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King County Council and Seattle City Council team up to fight HIV
King County Council and Seattle City Council team up to fight HIV
The Metropolitan King County Council and Seattle City Council both voted Monday to include funding in their 2008 Budgets to significantly improve the ability of Public Health - Seattle & King County to curb the spread of HIV in King County.

The City Council and County Council each added $150,000 in 2008 funding to begin implementation of a strategic plan, endorsed by the King County Board of Health in September, to reduce the rate of new HIV infections in King County by 25 percent by 2015. With approximately 370 new HIV infections in King County each year, the Board supports a strategy that places the greatest emphasis on people at highest risk for HIV infection, with the goal of reducing new infections to 280 cases per year within eight years.

"HIV continues to infect hundreds of people in King County every year, causing human suffering and premature death," said Board of Health Chair and King County Councilmember Julia Patterson. "I am committed to reducing the spread of HIV/AIDS, and with the collective action of both the King County Council and Seattle City Council, I feel confident that fewer individuals will have to endure the pain and distress that HIV and AIDS causes."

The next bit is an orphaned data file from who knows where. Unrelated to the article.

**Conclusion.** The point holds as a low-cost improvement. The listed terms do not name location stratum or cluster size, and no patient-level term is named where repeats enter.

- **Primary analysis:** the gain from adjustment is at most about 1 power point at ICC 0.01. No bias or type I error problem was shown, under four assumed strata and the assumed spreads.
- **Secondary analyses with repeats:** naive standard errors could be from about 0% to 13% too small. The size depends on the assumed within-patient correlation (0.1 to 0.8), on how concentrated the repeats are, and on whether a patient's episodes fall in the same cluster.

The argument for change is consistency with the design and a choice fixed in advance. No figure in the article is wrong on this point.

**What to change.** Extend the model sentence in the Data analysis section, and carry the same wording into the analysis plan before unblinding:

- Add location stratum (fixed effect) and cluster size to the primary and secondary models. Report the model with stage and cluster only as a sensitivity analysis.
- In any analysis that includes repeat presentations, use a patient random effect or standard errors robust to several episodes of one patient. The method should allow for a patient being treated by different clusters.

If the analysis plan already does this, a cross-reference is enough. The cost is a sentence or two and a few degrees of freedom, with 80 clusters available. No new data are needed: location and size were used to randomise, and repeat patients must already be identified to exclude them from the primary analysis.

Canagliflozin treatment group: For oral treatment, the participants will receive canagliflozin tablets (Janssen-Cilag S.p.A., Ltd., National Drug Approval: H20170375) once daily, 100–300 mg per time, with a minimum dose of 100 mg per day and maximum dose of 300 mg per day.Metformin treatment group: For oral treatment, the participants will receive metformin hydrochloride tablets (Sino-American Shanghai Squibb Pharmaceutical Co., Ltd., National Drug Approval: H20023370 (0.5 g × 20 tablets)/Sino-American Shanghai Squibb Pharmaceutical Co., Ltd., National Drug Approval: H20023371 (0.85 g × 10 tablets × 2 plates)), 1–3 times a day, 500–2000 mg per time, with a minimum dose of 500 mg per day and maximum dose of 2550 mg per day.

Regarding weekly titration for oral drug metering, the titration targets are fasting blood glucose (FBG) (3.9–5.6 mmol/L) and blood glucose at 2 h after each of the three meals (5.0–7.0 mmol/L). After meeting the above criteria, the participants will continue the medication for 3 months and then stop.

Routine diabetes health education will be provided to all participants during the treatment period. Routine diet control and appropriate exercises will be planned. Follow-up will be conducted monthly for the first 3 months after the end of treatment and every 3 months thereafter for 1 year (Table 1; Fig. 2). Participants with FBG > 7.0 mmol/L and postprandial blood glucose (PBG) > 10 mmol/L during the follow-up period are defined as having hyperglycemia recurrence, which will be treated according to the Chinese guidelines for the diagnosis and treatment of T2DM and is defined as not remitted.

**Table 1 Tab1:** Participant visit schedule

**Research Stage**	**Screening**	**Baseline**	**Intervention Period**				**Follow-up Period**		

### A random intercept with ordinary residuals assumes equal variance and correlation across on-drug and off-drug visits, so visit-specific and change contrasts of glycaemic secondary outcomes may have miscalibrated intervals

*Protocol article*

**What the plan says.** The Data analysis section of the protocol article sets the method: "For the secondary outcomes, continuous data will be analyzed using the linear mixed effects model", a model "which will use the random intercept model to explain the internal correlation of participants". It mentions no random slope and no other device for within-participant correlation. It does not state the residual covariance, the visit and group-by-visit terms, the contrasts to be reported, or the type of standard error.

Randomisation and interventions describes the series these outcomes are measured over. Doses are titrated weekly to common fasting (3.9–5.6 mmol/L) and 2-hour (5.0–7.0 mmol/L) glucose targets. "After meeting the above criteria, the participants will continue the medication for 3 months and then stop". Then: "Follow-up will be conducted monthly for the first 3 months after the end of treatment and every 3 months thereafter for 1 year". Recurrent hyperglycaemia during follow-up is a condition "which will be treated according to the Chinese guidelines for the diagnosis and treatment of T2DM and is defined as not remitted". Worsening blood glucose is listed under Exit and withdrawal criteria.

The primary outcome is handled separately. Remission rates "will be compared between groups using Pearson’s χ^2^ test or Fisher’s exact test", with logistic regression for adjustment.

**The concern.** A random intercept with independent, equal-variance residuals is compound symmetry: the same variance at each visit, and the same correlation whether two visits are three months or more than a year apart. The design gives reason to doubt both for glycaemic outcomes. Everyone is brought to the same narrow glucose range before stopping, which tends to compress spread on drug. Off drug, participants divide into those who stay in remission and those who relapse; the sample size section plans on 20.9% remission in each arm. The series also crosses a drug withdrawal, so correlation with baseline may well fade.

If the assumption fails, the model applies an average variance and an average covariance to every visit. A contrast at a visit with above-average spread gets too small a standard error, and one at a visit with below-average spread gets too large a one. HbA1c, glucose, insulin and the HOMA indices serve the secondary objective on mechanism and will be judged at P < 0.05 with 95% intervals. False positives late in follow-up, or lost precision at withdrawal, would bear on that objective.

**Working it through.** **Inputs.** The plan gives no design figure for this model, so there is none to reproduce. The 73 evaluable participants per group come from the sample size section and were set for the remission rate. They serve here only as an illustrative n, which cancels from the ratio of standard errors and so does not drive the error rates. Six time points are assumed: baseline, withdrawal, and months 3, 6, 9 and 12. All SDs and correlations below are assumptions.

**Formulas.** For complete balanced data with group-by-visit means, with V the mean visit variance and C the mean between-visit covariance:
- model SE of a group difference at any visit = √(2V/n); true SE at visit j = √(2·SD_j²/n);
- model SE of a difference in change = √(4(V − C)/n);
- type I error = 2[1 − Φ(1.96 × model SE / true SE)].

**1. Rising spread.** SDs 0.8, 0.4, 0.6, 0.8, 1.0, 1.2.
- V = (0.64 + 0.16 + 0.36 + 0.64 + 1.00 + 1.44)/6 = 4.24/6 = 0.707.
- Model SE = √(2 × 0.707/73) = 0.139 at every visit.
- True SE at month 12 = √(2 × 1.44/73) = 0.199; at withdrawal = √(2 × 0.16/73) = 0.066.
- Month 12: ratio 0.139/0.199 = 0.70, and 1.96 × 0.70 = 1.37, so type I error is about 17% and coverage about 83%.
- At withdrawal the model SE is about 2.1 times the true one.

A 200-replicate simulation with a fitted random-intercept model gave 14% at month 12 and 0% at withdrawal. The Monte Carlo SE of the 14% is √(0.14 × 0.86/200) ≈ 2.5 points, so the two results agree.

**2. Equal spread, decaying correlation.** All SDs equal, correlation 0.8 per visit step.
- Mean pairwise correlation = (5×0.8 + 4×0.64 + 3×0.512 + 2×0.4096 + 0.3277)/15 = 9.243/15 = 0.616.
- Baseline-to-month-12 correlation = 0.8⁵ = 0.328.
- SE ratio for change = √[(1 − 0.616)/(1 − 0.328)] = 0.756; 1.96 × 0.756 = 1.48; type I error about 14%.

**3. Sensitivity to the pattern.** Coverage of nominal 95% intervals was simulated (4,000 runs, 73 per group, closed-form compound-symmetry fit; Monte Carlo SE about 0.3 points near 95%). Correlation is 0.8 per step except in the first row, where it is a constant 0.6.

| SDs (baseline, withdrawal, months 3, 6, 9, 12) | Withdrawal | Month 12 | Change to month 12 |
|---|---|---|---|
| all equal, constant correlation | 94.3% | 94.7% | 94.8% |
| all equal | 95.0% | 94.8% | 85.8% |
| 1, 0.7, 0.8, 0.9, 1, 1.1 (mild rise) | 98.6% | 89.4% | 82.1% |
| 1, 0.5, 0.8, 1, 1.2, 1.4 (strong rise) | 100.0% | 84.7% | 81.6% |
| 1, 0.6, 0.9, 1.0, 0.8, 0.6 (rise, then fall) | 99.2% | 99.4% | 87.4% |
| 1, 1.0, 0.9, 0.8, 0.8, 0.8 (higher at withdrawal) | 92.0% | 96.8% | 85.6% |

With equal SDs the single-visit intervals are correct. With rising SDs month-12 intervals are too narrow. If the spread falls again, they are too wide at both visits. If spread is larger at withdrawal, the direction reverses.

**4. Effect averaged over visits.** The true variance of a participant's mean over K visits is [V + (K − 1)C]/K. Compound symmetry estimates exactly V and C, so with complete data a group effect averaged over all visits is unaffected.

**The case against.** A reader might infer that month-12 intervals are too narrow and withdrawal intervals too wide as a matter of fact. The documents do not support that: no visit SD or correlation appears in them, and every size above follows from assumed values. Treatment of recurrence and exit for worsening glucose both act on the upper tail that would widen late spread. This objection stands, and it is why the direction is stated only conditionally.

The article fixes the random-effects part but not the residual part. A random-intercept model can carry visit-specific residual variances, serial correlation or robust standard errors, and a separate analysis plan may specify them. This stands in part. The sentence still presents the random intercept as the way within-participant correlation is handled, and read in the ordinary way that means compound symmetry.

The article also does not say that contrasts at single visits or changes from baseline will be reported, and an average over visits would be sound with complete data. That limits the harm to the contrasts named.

"We intend to save lives and to reduce the human and financial costs of HIV/AIDS in our community," said Seattle City Councilmember Tom Rasmussen. "We have a plan and we have added more resources to prevent the spread of HIV in King County."

The HIV/AIDS Committee's recommendations and the strategic plan focus on two main goals:

o Identify new HIV cases community-wide and decrease risky behaviors. As many as 15 to 25 percent of people infected with HIV in King County do not know they are infected. Research shows that when people know they are HIV positive, they tend to reduce risky behaviors, which helps to prevent the spread of the disease to others, as well as initiate life-saving treatment.

o Reduce HIV transmission across the county by promoting safer sex and drug use behaviors in the highest-risk communities, as well as promote early treatment for infected people, which may reduce infectiousness and prolong their lives. "The rise of HIV in King County is alarming and unacceptable," said Patterson. "HIV continues to ravage our neighborhoods and it's time we fight HIV just as aggressively."

A King County Council press release

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